As previously discussed, if you do not insure your home for at least 80% of its replacement value, your claim will not be settled on a replacement cost basis. Therefore, it is important to review your homeowners policy periodically to determine whether you are carrying enough insurance to be fully covered.

The addition of a room, or other substantial home improvements, will also increase the replacement cost of your home, and you should adjust your coverage accordingly.

Due to inflation, the replacement cost of your home generally increases each year. To anticipate inflationary increase, most insurance companies offer policies that automatically increase the amount of insurance periodically. If you do not have such protections, you should be reviewing you policy each year to make sure your coverage is keeping pace with inflation.

Basic Amounts of Coverage and How to Add to the Basics

The amount of coverage available for personal property losses and other losses is generally related, by percentage, to the amount for which the dwelling is insured. In addition to these limits on general categories of property, there are further limitations for specific types of property.

Increased Limits of Liability

The limits for personal liability and medical payments are not offered as a percentage of the residence limit and the medical payments limit is included within the personal liability limit. Generally, personal liability limits of $100,000 per occurrence and medical payments limits of $1,000 per person are sold to the public. Higher limits of liability for these two coverages can also be purchased.

Home Computer Coverage

Normally, home computers used for personal use are subject to the limit available for personal property. Some companies may have a separate limit for the home computer. However, if they are used for business, the company will only pay up to $2,500, as shown above. If you feel that you need higher limits for your business computer, you should contact your company, agent or broker to see if higher limits are available through the purchase of an additional endorsement or a separate policy.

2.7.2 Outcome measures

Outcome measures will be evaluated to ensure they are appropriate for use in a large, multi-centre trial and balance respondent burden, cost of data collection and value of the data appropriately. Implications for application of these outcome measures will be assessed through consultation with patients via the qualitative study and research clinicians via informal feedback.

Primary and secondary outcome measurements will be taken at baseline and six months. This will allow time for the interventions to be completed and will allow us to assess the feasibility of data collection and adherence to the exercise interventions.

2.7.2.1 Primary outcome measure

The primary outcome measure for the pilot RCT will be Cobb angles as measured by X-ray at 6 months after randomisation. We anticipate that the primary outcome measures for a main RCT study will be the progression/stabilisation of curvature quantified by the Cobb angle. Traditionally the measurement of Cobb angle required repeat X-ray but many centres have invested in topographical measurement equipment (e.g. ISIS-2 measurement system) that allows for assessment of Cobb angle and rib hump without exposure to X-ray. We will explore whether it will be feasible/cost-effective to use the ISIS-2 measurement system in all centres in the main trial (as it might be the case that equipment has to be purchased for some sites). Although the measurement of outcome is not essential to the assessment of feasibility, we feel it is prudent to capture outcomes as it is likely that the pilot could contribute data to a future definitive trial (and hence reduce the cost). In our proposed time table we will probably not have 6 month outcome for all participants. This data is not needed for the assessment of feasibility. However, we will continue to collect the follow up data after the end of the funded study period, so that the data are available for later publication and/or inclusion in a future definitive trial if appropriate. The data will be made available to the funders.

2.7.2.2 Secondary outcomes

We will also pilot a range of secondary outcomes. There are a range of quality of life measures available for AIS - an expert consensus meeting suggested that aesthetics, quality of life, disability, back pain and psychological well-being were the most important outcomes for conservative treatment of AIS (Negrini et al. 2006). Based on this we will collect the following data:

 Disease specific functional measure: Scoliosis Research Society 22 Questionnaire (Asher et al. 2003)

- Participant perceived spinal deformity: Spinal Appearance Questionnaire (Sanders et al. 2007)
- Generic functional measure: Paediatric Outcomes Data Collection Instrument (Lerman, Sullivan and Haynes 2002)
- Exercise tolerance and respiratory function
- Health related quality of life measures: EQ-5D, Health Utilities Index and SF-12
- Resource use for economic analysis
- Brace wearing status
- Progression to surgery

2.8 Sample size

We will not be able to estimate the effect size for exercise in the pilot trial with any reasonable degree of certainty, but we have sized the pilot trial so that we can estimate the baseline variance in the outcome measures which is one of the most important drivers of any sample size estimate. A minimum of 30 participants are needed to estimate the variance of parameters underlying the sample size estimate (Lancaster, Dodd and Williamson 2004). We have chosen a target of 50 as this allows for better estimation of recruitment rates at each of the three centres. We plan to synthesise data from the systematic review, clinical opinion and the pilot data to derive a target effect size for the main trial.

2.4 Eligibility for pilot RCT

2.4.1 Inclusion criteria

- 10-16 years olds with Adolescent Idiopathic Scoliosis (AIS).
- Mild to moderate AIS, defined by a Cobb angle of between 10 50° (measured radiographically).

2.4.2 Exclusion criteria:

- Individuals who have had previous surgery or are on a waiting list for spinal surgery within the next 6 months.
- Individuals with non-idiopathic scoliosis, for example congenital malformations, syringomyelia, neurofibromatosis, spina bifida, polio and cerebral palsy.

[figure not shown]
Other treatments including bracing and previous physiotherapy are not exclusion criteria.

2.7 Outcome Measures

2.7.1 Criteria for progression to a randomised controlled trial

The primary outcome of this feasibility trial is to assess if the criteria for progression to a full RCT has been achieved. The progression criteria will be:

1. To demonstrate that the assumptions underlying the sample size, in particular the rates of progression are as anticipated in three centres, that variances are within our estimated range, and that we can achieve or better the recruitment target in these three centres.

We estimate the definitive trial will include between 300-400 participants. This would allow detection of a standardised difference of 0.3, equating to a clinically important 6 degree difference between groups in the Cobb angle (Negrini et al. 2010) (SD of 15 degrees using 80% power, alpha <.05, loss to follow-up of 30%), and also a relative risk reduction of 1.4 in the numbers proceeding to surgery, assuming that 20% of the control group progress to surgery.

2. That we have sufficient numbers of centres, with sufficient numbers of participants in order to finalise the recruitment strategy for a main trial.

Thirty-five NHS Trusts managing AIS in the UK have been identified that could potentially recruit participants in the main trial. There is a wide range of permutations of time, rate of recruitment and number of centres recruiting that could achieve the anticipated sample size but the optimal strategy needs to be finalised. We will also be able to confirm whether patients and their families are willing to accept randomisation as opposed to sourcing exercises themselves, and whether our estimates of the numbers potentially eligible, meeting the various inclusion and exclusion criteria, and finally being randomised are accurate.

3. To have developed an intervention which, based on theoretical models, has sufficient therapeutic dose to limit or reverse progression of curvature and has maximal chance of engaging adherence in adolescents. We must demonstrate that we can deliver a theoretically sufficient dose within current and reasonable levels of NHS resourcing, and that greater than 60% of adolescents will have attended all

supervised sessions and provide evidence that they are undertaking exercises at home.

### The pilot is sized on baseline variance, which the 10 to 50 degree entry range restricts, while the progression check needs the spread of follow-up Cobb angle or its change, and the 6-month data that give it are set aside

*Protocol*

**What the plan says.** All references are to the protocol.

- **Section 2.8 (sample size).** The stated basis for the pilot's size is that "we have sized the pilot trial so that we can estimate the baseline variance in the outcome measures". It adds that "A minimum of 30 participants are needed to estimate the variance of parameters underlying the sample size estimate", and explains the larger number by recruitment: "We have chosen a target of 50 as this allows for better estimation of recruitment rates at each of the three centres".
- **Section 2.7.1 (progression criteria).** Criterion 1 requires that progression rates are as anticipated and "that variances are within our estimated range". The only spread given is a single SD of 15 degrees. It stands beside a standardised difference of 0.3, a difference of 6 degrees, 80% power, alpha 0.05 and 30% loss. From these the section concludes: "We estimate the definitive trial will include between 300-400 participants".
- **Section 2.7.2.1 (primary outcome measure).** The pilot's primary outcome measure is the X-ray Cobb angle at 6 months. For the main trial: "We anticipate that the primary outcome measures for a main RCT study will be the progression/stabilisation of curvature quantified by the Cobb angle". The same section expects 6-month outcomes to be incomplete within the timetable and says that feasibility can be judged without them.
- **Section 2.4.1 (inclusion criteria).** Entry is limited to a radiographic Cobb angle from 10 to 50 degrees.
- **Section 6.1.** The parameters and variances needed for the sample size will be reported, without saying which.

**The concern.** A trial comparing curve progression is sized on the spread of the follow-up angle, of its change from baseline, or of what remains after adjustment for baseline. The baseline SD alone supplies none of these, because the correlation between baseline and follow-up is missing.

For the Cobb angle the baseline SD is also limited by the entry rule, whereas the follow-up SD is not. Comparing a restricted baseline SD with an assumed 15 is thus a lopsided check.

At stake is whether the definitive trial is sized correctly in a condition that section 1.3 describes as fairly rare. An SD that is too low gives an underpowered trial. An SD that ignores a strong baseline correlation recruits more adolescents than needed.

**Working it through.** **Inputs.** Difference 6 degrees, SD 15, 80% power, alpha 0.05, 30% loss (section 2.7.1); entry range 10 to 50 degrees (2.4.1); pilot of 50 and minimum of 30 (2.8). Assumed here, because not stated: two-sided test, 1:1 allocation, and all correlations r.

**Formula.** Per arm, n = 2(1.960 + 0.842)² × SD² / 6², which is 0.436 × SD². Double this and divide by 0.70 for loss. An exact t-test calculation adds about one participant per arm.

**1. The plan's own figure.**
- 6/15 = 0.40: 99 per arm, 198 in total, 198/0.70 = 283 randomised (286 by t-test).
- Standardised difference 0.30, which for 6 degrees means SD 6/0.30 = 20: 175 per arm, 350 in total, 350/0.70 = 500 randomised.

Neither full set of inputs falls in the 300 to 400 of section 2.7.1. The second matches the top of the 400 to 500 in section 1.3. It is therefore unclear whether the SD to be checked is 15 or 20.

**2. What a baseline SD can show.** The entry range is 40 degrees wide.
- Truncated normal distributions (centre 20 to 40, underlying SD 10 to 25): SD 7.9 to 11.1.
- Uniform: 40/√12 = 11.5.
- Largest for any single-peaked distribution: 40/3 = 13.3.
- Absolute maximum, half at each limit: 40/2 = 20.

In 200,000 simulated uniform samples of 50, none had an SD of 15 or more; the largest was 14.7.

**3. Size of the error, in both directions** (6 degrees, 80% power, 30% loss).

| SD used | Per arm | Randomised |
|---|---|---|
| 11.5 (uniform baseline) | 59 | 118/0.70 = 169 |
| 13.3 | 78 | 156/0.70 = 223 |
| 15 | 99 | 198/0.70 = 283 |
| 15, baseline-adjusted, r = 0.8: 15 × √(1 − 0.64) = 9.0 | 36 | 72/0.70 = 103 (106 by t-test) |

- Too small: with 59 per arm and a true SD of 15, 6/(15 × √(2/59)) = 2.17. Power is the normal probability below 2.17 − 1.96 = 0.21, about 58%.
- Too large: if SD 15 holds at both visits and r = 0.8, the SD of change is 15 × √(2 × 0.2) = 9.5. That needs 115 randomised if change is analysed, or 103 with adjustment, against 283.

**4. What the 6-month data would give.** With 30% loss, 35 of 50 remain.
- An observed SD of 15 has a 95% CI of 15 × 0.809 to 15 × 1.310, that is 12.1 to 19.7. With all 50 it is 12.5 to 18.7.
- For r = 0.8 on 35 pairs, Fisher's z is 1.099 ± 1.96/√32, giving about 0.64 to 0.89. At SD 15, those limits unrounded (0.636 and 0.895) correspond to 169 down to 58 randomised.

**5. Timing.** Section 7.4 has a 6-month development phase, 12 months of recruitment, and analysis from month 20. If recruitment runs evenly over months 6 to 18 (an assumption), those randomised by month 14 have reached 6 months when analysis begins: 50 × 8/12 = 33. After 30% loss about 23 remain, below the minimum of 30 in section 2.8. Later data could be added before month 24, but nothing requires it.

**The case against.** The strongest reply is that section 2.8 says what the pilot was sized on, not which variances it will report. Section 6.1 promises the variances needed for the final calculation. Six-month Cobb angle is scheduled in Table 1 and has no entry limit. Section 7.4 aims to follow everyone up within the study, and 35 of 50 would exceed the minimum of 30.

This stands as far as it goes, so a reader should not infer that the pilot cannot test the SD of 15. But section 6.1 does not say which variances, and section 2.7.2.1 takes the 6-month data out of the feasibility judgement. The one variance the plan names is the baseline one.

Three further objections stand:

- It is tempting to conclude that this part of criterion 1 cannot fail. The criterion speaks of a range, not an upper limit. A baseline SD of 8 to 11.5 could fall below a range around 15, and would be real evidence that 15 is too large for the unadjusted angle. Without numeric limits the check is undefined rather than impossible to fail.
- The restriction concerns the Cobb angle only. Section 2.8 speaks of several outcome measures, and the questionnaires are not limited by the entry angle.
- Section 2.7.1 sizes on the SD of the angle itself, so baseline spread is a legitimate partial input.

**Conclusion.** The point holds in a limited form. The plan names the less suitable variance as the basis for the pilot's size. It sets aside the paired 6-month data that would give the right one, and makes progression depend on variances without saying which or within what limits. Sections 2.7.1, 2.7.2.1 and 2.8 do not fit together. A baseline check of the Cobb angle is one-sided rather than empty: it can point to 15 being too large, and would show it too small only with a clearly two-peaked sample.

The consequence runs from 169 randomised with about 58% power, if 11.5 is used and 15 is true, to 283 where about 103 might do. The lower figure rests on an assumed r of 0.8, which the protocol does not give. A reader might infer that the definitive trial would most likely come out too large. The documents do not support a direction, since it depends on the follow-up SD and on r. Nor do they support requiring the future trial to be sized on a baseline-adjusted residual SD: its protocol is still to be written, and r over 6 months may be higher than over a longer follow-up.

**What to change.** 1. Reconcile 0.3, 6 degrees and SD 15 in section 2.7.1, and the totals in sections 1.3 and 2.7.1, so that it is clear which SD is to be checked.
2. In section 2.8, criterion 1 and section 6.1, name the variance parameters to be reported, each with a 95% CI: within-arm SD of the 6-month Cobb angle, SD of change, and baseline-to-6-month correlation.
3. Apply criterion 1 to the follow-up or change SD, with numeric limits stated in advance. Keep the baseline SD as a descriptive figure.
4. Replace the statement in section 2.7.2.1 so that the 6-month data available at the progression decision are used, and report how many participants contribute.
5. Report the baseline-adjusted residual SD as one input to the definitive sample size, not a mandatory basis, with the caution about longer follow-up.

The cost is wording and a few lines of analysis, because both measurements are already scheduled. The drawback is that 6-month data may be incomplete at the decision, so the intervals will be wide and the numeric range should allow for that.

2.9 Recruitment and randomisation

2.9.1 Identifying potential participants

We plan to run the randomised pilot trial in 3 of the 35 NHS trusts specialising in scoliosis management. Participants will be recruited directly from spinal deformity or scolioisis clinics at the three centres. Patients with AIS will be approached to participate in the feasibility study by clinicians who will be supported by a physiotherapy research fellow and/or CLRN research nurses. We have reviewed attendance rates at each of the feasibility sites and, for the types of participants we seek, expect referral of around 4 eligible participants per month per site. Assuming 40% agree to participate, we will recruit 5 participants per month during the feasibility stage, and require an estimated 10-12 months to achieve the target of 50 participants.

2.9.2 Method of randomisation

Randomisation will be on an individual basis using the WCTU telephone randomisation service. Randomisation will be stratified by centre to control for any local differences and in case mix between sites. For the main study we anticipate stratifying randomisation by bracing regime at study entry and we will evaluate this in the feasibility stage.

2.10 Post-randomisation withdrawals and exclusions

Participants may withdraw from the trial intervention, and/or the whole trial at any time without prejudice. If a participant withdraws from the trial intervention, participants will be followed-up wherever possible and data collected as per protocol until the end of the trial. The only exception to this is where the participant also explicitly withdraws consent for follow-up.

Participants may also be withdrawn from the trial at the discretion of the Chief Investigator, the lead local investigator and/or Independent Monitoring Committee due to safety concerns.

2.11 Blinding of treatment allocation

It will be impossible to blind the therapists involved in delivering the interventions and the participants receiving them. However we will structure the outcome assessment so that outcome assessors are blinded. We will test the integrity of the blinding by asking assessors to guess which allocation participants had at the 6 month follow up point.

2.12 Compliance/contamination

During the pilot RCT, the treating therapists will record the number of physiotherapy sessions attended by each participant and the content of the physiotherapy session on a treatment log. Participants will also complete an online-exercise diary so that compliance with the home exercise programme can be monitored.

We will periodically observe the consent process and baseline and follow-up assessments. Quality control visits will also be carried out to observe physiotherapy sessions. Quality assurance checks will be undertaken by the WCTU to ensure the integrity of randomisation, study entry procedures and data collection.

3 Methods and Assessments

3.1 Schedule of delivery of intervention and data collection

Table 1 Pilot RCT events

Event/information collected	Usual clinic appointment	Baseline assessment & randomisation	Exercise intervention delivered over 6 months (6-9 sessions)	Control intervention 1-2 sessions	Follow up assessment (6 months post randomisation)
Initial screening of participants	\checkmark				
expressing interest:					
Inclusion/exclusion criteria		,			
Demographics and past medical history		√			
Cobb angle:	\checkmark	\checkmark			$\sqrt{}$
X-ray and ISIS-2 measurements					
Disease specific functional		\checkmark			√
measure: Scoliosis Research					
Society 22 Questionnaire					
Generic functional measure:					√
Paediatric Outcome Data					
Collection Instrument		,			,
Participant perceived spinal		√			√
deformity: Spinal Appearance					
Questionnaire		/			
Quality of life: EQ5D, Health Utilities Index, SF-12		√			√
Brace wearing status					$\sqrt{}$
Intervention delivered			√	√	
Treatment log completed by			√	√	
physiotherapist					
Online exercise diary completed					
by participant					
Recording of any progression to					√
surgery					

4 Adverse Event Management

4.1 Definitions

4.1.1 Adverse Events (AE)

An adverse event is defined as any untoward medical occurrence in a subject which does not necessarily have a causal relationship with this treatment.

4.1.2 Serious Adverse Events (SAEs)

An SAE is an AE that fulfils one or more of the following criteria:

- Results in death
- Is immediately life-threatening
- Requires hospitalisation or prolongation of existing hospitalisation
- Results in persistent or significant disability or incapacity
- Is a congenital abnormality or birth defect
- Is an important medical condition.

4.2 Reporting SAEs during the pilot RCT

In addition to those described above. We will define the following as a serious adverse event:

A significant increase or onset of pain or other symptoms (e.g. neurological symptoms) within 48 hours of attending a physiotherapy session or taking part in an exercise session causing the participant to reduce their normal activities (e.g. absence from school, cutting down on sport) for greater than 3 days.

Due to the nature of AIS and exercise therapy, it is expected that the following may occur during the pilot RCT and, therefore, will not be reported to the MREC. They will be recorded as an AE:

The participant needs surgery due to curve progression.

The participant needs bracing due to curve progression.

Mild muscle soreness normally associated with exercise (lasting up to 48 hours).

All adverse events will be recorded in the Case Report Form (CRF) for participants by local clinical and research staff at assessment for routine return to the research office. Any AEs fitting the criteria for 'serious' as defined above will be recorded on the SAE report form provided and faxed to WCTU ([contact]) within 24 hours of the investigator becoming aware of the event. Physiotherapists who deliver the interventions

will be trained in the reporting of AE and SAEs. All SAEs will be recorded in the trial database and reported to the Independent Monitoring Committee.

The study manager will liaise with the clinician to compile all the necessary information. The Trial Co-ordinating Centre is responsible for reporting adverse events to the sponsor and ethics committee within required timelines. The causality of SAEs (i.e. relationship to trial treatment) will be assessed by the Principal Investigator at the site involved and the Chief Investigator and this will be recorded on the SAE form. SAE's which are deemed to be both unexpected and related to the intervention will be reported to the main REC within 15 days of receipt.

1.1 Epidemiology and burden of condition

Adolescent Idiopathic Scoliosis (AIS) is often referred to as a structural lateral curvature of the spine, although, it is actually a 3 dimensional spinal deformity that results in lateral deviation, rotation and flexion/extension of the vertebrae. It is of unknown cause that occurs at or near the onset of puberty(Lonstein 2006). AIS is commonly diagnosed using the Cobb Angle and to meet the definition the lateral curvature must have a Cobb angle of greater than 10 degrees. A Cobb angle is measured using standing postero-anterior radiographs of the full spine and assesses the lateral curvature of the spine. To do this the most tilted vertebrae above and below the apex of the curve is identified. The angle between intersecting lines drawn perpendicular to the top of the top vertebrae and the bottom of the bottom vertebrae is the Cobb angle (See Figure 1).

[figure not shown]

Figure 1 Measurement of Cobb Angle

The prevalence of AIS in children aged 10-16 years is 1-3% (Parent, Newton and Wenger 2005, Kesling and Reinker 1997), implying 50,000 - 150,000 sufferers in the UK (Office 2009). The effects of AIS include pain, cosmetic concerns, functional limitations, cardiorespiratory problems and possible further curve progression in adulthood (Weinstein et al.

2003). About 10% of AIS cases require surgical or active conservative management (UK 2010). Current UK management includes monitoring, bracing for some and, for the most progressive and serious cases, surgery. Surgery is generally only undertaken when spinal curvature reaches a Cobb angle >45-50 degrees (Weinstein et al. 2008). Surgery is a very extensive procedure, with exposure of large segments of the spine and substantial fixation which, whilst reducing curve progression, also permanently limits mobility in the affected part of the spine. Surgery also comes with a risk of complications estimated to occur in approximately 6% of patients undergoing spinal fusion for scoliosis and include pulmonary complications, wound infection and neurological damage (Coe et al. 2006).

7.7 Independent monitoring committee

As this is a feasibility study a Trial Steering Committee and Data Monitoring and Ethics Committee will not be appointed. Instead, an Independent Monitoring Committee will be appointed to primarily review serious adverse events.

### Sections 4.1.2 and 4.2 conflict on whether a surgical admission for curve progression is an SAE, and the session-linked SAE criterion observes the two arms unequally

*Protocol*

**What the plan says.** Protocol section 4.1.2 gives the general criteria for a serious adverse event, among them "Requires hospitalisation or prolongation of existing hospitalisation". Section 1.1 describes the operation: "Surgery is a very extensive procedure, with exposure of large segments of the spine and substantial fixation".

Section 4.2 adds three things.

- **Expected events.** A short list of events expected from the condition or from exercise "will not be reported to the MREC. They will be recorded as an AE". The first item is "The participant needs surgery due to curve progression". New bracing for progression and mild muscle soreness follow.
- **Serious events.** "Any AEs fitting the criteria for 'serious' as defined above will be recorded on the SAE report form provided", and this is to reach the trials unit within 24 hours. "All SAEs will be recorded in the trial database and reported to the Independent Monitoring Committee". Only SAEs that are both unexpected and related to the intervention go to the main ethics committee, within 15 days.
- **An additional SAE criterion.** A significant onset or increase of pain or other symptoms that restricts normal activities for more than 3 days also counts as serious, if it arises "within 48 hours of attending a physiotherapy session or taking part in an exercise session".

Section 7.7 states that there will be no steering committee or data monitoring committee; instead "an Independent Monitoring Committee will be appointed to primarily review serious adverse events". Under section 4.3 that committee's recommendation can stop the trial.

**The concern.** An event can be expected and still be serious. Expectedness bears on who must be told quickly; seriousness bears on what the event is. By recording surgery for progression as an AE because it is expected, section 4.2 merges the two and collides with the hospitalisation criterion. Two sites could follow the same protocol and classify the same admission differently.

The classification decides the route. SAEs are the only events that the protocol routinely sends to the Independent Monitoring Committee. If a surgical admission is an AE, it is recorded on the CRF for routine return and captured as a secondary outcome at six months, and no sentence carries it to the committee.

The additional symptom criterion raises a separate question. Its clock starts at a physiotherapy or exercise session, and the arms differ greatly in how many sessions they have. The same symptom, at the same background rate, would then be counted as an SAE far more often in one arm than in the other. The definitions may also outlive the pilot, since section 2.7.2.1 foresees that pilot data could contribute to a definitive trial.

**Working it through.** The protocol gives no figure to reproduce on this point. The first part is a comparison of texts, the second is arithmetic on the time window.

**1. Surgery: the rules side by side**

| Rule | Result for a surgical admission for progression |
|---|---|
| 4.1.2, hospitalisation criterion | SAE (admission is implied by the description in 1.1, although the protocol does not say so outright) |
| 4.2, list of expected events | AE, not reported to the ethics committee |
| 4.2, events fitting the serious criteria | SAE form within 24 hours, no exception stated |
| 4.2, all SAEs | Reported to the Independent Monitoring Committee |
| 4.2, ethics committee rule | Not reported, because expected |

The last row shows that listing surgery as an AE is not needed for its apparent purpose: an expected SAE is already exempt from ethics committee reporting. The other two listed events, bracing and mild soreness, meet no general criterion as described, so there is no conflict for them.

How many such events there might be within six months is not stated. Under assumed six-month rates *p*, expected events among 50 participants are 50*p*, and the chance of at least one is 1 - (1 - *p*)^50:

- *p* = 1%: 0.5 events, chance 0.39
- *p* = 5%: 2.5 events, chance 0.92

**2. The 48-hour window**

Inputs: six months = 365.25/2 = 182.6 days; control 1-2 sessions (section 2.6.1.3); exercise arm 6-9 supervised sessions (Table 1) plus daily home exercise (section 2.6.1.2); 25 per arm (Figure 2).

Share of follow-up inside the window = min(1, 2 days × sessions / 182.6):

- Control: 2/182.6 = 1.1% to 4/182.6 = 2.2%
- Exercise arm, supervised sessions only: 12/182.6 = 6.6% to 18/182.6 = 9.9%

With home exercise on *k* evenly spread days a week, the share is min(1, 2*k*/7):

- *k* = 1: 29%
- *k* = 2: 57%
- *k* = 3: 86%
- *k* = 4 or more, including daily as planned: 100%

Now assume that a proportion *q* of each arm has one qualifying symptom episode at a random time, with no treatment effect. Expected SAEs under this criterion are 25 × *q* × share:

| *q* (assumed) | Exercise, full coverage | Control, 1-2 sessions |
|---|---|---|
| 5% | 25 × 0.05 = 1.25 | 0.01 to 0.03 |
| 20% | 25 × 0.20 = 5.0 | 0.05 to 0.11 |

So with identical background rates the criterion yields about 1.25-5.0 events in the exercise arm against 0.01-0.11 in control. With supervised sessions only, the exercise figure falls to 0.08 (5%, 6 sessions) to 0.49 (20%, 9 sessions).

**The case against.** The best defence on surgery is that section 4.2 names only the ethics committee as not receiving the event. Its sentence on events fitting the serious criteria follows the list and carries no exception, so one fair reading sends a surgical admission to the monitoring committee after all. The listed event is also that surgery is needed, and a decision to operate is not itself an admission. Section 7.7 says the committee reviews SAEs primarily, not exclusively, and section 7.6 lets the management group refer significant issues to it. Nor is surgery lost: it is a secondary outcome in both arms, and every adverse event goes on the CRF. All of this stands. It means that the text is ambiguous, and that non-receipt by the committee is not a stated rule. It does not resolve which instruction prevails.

If you do not purchase higher limits and use a laptop computer for business purposes, you should be aware that if it is lost or stolen, the location of the loss determines the coverage available. If the loss occurs at home, the coverage limit is $2,500, while if the loss occurs away from home it is only covered for $500.

Workers’ Compensation Insurance

The Insurance Law requires that any policy that provides personal injury liability and is issued for a one-to-four family, owner occupied dwelling or condominium apartment also provide workers’ compensation insurance. Anytime you hire someone to work for you, you should check with your insurance agent, broker or company to determine whether those employees would be covered under your policy.

Home Day Care Coverage

There is limited liability coverage under your homeowner’s policy for day care activities. Ordinarily coverage is provided if you take care of one or two children for a mutual exchange of services. This means that if you take care of a friend’s children in exchange for their day care services for your children, with no exchange of money, liability coverage will be provided under your policy.

If you are paid for day care services you provide, it is considered a business enterprise and you must purchase additional coverage.